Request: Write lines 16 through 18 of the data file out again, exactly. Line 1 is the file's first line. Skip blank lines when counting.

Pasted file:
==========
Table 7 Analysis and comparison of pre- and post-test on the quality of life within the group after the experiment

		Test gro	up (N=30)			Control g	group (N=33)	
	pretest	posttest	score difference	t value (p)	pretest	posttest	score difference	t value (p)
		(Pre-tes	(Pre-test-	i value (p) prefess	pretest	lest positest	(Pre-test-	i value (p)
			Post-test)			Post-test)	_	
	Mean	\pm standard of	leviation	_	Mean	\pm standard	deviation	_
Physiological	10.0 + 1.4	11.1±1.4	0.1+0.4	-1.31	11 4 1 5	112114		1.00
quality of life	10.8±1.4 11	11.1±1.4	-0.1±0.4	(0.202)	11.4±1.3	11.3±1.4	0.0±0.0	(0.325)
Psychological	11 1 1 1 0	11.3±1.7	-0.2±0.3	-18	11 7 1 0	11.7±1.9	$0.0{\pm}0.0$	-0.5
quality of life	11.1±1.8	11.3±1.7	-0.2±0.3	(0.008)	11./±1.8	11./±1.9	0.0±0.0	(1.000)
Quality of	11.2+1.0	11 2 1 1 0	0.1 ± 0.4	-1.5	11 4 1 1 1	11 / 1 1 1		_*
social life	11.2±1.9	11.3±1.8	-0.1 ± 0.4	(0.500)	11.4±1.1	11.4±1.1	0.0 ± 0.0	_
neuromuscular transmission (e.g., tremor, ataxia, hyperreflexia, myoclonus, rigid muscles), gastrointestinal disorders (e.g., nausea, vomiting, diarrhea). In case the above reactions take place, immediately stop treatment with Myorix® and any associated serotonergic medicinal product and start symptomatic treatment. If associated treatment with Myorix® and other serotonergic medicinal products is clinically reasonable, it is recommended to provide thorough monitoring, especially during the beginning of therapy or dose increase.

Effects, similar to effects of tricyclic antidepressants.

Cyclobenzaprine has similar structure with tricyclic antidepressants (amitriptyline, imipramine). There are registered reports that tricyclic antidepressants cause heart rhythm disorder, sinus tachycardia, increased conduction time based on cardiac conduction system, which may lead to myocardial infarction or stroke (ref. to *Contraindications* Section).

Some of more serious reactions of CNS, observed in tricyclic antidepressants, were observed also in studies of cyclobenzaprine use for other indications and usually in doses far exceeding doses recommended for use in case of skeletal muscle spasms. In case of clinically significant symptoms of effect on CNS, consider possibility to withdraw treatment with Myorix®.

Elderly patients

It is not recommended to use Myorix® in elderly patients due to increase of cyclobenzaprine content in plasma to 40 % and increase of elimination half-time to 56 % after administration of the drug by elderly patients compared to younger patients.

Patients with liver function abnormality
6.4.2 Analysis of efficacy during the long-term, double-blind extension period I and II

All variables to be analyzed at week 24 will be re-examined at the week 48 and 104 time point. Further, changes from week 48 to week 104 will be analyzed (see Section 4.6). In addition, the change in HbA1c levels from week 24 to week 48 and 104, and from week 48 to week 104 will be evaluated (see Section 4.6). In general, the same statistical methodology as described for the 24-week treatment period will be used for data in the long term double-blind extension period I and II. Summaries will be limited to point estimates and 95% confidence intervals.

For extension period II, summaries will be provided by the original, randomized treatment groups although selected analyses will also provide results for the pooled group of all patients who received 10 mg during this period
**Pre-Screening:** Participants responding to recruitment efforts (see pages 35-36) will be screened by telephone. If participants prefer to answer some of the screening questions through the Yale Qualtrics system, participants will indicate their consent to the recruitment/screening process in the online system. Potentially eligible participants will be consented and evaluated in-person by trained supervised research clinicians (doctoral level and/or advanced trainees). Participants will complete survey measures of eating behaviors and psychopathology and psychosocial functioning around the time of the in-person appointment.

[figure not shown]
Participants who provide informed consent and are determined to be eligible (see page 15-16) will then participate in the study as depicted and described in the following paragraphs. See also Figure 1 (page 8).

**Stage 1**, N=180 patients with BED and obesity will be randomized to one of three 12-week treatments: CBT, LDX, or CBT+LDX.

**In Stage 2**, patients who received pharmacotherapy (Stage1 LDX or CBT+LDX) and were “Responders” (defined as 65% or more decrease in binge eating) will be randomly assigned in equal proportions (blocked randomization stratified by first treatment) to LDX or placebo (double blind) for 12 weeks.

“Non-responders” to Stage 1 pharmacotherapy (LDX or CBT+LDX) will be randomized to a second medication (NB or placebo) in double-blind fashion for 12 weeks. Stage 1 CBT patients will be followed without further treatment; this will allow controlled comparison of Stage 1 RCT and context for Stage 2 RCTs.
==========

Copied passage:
Some of more serious reactions of CNS, observed in tricyclic antidepressants, were observed also in studies of cyclobenzaprine use for other indications and usually in doses far exceeding doses recommended for use in case of skeletal muscle spasms. In case of clinically significant symptoms of effect on CNS, consider possibility to withdraw treatment with Myorix®.

Elderly patients

It is not recommended to use Myorix® in elderly patients due to increase of cyclobenzaprine content in plasma to 40 % and increase of elimination half-time to 56 % after administration of the drug by elderly patients compared to younger patients.